As best we can tell that’s the evidence we have so far on that. So holding schools accountable is just a very odd thing. But holding teachers accountable in the sense that you know how much learning is happening in a particular classroom, and let’s say three years running we find out this child, the children that take from this teacher is learning a lot. These kids are learning one year more than kids taking classes from other teachers, which is actually happening.

In New York City today, if you take a class from the top 25% of teachers in New York City, they learn one year more in a given year than those who take teachers from the bottom 25%. One year’s difference.

Now if you went to those, that first group and said, the kids are really learning from you and they’re doing this year after year, we’re going to give you a raise. If you went to those at the bottom and said you need to re-think what you’re doing and you worked with them and you asked them to re-think what their doing and if they improve, that’s great, and if they don’t, then you really need to take a look at whether or not they belong in the educational business or whether they shouldn’t go into some other business as well.

Now that seems to me to be a vastly more sensible accountability system than trying to hold schools accountable.

ASSEMBLYMAN JOEL MILLER: I think, you know, we’ve been talking about a lot of things but the actual specifics have been totally left out. Not your specifics, you’ve been excellent, but this whole thing about what the governor has proposed.

A school district is only going to be held liable if they get over a 10% increase in funding. Very few school districts in the entire state meet that requirement. And then it’s four years before a superintendent could be replaced and six years before the school board could be replaced and it’s not going to be the same people.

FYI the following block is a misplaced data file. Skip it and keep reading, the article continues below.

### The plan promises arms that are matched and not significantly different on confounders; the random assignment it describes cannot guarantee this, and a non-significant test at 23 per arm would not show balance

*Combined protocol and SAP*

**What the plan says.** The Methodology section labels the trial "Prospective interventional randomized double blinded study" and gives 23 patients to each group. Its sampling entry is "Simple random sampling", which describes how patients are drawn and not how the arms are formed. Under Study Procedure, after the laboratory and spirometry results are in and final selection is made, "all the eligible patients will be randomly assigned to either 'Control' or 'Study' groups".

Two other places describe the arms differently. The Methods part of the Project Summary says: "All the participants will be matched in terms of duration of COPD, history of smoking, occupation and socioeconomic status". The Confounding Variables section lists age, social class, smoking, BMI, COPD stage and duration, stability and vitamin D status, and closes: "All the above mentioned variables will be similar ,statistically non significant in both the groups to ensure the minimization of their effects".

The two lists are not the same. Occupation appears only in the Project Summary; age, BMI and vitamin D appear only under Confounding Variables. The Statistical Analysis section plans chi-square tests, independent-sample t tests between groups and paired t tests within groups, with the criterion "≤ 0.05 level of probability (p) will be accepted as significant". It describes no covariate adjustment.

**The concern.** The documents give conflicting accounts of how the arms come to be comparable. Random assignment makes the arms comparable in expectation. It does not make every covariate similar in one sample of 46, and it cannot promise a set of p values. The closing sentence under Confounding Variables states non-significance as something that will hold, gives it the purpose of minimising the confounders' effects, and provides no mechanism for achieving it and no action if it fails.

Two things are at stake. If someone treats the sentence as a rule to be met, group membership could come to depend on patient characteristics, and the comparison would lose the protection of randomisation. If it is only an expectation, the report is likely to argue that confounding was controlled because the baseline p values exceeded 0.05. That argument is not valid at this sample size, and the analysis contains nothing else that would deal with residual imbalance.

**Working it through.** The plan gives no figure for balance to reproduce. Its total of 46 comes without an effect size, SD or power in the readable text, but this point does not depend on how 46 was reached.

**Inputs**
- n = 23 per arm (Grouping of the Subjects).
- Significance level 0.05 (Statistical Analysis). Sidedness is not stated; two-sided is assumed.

I mean everything you’re saying is absolutely so. But if you look in New York City with the union structure, the better teachers are in the better schools, the least prepared teachers, the least experienced teachers are put into the worst schools. So even there the statistics are somewhat skewed.

And if in fact we don’t take into account just what you mentioned before, that kids with certain backgrounds have a greater potential to learn than kids without that same background, it becomes very difficult to hold the teacher accountable if in fact the teacher is teaching in a school where kids are coming in where there is absolutely no preparation at home.

So I think everything you say about measuring is absolutely correct. Everything you say about assessing and demanding results is very important. But the actual statistics that go into defining each body and each group and how you are going to hold who accountable for what isn’t nearly as clear when you look at just what the governor really proposed and how the funding works out.

Most school districts are going to get 3%, some of the big cities are going to get less than 10%. Very few schools under this contract are going to be held accountable at all and there’s not that much money, $7 billion over four years or over five years, where just slightly less than $3 billion was already cost driven aid. We’ve raised school funding to the same amount before Governor Spitzer got there with this plan.

So, you know, I think there’s a lot that we have to do on how we educate and structure that before we start firing teachers and firing superintendents. It may sound good but we may have more firings than education.

DR. PETERSON: I take that more as a comment than as a question. I do agree that we have to get the measuring stick right first. If you’re trying to get people to change their behavior and you’re measuring what they’re doing incorrectly, you’re going to get results you don’t want.

MS. LEE-ANN MERTZLAFFT: In the capital district Options with Learning provides teacher training and we service directly, including myself, the children who have either been forgotten or believe they cannot learn to read.

Really I think that what it comes down to is what we need to get to the core of is that teacher. And we need to inspire that teacher to believe that every child can learn. And when I do teacher trainings and when we service these children, the first thing I notice is that there’s that big belief that they just can’t teach that child, that the child just cannot learn.

So there’s need to be an inspiration, an incentive to inspire that those children can learn, and that teachers who make the biggest gains in whatever school you are in – whether you are in the best school or the least school – are the teachers who believe that every child can learn. It’s that child that proves success, not the funding but it’s that one individual.

DR. PETERSON: Much truth in that.

MR. MCMAHON: I think that concludes our time for questioning.  Thank you very much Dr. Peterson.


About the Author

Tim Hoefer

Tim Hoefer is president & CEO of the Empire Center for Public Policy.

Read more by Tim Hoefer